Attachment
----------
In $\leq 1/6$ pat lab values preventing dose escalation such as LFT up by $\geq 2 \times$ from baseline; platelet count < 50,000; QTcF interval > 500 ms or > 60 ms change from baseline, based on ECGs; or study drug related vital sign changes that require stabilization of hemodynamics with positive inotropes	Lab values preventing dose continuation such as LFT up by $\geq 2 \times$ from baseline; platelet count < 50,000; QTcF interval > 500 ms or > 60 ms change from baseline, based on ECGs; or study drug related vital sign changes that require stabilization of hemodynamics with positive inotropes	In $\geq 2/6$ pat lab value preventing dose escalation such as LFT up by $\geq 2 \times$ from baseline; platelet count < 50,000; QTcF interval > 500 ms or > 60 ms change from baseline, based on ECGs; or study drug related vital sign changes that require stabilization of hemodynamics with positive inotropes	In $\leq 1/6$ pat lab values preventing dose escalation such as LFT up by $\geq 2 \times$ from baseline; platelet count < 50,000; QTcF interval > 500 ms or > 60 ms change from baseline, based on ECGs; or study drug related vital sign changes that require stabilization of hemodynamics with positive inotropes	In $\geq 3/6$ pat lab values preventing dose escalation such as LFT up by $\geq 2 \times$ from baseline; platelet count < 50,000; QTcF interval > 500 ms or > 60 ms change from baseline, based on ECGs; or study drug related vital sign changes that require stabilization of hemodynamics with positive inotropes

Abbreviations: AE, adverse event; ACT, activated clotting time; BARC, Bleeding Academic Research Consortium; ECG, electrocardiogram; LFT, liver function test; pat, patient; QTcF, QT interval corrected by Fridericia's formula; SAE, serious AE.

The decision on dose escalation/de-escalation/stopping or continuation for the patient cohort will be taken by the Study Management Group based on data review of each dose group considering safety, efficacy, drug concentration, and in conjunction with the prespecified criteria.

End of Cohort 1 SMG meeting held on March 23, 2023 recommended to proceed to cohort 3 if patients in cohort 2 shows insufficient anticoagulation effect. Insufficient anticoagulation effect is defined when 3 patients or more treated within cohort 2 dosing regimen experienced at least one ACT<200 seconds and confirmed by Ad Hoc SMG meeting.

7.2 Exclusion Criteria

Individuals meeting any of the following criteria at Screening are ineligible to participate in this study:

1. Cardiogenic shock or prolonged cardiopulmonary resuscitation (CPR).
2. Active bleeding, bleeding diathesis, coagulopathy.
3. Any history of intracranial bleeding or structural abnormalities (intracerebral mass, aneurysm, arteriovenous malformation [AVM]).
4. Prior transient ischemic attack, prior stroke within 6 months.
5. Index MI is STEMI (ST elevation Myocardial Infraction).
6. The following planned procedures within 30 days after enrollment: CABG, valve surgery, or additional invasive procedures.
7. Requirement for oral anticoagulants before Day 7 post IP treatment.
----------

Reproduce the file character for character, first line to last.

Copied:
In $\leq 1/6$ pat lab values preventing dose escalation such as LFT up by $\geq 2 \times$ from baseline; platelet count < 50,000; QTcF interval > 500 ms or > 60 ms change from baseline, based on ECGs; or study drug related vital sign changes that require stabilization of hemodynamics with positive inotropes	Lab values preventing dose continuation such as LFT up by $\geq 2 \times$ from baseline; platelet count < 50,000; QTcF interval > 500 ms or > 60 ms change from baseline, based on ECGs; or study drug related vital sign changes that require stabilization of hemodynamics with positive inotropes	In $\geq 2/6$ pat lab value preventing dose escalation such as LFT up by $\geq 2 \times$ from baseline; platelet count < 50,000; QTcF interval > 500 ms or > 60 ms change from baseline, based on ECGs; or study drug related vital sign changes that require stabilization of hemodynamics with positive inotropes	In $\leq 1/6$ pat lab values preventing dose escalation such as LFT up by $\geq 2 \times$ from baseline; platelet count < 50,000; QTcF interval > 500 ms or > 60 ms change from baseline, based on ECGs; or study drug related vital sign changes that require stabilization of hemodynamics with positive inotropes	In $\geq 3/6$ pat lab values preventing dose escalation such as LFT up by $\geq 2 \times$ from baseline; platelet count < 50,000; QTcF interval > 500 ms or > 60 ms change from baseline, based on ECGs; or study drug related vital sign changes that require stabilization of hemodynamics with positive inotropes

Abbreviations: AE, adverse event; ACT, activated clotting time; BARC, Bleeding Academic Research Consortium; ECG, electrocardiogram; LFT, liver function test; pat, patient; QTcF, QT interval corrected by Fridericia's formula; SAE, serious AE.

The decision on dose escalation/de-escalation/stopping or continuation for the patient cohort will be taken by the Study Management Group based on data review of each dose group considering safety, efficacy, drug concentration, and in conjunction with the prespecified criteria.

End of Cohort 1 SMG meeting held on March 23, 2023 recommended to proceed to cohort 3 if patients in cohort 2 shows insufficient anticoagulation effect. Insufficient anticoagulation effect is defined when 3 patients or more treated within cohort 2 dosing regimen experienced at least one ACT<200 seconds and confirmed by Ad Hoc SMG meeting.

7.2 Exclusion Criteria

Individuals meeting any of the following criteria at Screening are ineligible to participate in this study:

1. Cardiogenic shock or prolonged cardiopulmonary resuscitation (CPR).
2. Active bleeding, bleeding diathesis, coagulopathy.
3. Any history of intracranial bleeding or structural abnormalities (intracerebral mass, aneurysm, arteriovenous malformation [AVM]).
4. Prior transient ischemic attack, prior stroke within 6 months.
5. Index MI is STEMI (ST elevation Myocardial Infraction).
6. The following planned procedures within 30 days after enrollment: CABG, valve surgery, or additional invasive procedures.
7. Requirement for oral anticoagulants before Day 7 post IP treatment.